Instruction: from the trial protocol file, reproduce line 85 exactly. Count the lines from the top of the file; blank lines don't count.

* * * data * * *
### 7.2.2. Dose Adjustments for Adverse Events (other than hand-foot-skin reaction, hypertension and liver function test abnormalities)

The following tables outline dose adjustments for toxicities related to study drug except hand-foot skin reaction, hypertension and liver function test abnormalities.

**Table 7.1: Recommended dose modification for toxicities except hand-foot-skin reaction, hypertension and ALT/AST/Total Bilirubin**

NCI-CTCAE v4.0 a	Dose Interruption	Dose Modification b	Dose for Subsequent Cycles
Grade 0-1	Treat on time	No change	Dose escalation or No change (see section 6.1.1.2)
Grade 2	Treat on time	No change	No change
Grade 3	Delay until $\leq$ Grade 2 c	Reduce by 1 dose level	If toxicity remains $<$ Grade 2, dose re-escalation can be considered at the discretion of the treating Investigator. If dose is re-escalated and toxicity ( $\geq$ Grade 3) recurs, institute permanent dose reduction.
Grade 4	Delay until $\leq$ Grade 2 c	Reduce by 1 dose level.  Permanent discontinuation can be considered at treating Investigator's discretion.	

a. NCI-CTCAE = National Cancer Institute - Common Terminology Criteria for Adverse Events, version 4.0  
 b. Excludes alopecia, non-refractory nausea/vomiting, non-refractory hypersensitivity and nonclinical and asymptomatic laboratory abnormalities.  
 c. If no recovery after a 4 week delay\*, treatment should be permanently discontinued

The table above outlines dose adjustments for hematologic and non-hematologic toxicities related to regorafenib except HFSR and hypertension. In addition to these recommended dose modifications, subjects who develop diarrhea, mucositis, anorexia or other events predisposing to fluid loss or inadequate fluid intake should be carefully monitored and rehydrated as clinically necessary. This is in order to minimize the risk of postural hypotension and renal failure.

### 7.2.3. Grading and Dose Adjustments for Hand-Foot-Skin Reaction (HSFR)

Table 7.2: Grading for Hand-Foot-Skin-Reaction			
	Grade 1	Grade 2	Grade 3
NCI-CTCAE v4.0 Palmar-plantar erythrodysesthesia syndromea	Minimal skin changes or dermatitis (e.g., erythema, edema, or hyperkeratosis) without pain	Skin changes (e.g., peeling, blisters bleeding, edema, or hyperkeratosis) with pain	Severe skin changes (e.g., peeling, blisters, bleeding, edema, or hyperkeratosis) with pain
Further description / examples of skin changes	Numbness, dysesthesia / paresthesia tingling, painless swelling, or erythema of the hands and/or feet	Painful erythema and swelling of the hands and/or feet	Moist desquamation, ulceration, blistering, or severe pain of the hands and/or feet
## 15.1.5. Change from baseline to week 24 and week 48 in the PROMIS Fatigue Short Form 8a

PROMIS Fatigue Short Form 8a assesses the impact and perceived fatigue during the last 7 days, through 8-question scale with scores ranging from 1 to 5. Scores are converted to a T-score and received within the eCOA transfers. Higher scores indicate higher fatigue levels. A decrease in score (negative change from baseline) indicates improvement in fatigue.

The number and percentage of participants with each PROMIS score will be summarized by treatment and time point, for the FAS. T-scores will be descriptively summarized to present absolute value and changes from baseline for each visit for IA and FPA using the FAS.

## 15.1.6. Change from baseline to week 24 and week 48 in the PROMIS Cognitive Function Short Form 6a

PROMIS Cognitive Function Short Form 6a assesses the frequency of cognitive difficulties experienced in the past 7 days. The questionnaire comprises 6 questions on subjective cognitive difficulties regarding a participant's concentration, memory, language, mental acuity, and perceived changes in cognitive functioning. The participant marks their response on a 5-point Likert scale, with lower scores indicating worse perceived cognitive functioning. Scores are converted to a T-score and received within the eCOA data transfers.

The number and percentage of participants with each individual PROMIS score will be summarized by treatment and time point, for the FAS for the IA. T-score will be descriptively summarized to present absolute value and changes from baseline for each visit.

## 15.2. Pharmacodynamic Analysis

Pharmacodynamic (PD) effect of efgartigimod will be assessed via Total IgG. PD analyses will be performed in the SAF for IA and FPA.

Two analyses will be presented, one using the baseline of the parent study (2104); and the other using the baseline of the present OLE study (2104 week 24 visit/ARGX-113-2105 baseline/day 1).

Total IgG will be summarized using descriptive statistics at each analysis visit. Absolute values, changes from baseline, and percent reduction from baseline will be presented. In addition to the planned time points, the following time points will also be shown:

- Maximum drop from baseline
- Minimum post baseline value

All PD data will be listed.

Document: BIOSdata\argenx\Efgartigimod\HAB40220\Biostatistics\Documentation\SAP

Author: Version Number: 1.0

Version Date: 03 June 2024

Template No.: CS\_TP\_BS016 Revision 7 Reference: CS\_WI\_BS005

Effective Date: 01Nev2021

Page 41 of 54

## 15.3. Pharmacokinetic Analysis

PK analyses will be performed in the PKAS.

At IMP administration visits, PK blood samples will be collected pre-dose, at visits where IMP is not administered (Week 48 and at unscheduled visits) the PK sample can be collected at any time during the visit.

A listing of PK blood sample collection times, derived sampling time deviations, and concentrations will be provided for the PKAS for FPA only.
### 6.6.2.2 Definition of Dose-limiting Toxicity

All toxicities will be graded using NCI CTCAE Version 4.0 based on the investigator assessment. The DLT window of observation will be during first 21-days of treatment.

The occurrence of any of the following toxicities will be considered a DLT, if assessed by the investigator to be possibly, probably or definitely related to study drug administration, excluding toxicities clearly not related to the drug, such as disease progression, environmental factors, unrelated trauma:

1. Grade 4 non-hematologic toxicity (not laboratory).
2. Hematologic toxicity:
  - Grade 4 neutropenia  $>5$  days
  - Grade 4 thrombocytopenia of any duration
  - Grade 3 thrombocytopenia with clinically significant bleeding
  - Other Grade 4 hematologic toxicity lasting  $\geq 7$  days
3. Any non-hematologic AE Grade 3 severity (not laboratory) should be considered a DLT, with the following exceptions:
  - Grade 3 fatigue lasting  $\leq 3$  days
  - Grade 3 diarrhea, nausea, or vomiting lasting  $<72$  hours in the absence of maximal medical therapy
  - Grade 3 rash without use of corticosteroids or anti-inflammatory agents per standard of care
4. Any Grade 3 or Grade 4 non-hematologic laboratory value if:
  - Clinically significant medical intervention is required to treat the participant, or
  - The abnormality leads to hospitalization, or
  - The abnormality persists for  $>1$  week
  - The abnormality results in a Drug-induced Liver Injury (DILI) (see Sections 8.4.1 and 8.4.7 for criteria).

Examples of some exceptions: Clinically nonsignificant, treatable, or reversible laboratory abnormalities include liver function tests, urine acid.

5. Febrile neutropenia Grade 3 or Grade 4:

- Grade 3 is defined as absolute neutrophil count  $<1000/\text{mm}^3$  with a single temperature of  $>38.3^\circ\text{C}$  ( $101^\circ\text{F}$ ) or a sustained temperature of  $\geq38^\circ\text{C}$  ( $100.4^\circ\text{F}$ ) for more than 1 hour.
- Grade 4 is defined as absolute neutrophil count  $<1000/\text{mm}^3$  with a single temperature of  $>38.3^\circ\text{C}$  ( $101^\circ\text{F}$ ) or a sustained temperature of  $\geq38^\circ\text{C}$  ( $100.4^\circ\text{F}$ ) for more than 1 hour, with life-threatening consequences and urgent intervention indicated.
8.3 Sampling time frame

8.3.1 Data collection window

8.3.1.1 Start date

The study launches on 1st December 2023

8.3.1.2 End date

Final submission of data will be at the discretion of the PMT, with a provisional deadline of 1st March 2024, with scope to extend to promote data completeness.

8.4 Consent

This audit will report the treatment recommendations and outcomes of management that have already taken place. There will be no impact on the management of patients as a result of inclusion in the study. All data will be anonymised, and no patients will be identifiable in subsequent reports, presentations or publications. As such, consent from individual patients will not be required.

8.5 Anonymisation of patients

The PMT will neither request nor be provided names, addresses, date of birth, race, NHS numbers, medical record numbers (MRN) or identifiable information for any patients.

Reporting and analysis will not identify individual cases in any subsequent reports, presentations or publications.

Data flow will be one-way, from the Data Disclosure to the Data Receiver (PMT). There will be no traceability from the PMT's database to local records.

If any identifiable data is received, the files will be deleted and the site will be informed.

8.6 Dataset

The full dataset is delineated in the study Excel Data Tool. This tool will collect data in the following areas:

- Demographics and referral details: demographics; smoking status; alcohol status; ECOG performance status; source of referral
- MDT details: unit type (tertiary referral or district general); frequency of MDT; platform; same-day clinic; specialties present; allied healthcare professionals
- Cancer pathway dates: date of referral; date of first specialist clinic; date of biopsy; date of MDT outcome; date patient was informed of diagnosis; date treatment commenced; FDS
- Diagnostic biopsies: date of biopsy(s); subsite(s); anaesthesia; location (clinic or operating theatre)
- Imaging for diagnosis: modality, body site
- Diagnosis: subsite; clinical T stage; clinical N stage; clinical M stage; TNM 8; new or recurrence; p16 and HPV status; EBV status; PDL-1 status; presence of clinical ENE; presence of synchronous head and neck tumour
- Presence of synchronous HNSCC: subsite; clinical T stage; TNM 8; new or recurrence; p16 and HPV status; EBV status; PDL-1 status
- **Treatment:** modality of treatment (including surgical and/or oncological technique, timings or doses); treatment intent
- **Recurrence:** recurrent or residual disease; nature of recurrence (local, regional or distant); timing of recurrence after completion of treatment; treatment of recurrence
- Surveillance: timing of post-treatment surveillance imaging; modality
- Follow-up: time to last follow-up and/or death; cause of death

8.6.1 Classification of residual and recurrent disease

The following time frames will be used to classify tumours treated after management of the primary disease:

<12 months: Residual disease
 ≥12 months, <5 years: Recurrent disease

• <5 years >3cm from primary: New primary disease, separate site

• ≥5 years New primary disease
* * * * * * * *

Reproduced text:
- **Treatment:** modality of treatment (including surgical and/or oncological technique, timings or doses); treatment intent